• Appointing black, indigenous and members of other minority groups both to the executive level through career development and talent management, and across the public service.
  • Sponsoring and supporting talented employees from such groups into leadership development programmes.
  • Combatting all forms of racism, discrimination and other barriers to inclusion in the workplace “by taking action on what we have learned, empowering employees to speak up about bias and oppression, and better equipping managers to address these issues”.
  • Enabling the work of grassroots networks and communities.
  • Including voices from diverse backgrounds in the identification of systemic racism, discrimination and barriers to inclusion, and the design and implementation of actions to address them.

He called on departments and agencies to measure progress and drive improvements in the employee workplace experience by monitoring survey results and related operational data – including promotion and mobility rates and tenure – and to act “on what the results are telling us”.

Better responding to Canadians’ diverse needs

In the latest annual report, Charette said: “Retaining the confidence of our employees requires us to take seriously the need to stamp out racism and discrimination of all types in our workplaces and make the public service inclusive, accessible and representative of the population it serves.

“Not only is this the right thing to do for our employees, both current and future, but it will allow us to design and deliver solutions that better respond to Canadians’ diverse needs.”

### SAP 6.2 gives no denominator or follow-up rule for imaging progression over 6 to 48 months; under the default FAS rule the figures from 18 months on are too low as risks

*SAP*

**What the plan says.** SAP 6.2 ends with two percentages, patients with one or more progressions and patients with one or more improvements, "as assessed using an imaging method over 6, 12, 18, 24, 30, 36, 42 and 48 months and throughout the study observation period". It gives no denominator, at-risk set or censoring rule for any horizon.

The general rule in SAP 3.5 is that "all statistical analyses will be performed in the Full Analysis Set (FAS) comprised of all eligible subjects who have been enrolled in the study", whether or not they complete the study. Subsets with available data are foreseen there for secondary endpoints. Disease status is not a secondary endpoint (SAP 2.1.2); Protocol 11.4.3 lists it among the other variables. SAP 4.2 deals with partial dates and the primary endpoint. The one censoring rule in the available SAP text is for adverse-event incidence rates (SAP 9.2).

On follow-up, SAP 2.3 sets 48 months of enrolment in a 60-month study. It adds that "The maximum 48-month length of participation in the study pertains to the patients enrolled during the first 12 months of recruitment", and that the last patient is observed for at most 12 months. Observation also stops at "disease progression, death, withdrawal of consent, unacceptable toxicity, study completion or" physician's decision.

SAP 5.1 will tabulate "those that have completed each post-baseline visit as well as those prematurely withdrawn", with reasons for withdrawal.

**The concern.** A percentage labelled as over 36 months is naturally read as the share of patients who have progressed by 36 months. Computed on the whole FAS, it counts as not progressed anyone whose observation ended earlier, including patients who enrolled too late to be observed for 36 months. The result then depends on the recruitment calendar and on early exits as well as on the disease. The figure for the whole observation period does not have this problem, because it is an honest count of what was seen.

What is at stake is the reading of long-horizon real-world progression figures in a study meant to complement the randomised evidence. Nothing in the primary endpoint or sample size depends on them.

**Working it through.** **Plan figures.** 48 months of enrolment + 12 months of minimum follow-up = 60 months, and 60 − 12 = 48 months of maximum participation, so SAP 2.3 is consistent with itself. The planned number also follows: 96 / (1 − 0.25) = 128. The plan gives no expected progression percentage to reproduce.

Read more: Canadian government announces new initiatives to boost diversity and inclusion

Though she said most government organisations are “taking concrete action to do better”, she added that “much more is needed”, including recommitting to “listening to diverse voices” and celebrating those who are leading and embracing change while “tackling mindsets” that are hesitant or resistant to it.

“We cannot lose our focus. This is about ongoing action to transform over the long term, and every public servant has a role to play,” she said.

Listen: Canada’s recently retired head of public service accessibility, Yazmine Laroche, discusses the importance of representation in our latest Leading Questions podcast

In Global Government Forum’s latest Leading Questions podcast, the Canadian public service’s recently retired head of civil service accessibility, Yazmine Laroche, talked fervidly about her fears that civil services around the world will become irrelevant “and have terrible outcomes” should they fail to harness the talent in people who are not the accepted norm.

“Talent comes in every shape, colour, size and we have to be able to tap into that,” she said.

“If we’re not as representative as we can be, why would people rely on us and trust us?” 

In his podcast episode, Canada’s former Cabinet secretary and head of the Privy Council Michael Wernick said systemic racism continues to exist in Canadian government processes.

Government data shows that between March 2020 and March 2021, the number of indigenous executives was up 43 to a total of 297, the number of black executives was up 29 to 128, and that the number of what it calls “racialised executives” – members of visible minorities including those who identify as black – was up by 116 to 830.

Read more: Institutional racism: a global government problem?

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About Mia Hunt

Mia is a journalist and editor with a background in covering commercial property, having been market reports and supplements editor at trade title Property Week and deputy editor of Shopping Centre magazine, now known as Retail Destination. She has also undertaken freelance work for several publications including the preview magazine of international trade show, MAPIC, and TES Global (formerly the Times Educational Supplement) and has produced a white paper on energy efficiency in business for E.ON. Between 2014 and 2016, she was a member of the Revo Customer Experience Committee and an ACE Awards judge. Mia graduated from Kingston University with a first-class degree in journalism and was part of the team that produced The River newspaper, which won Publication of the Year at the Guardian Student Media Awards in 2010.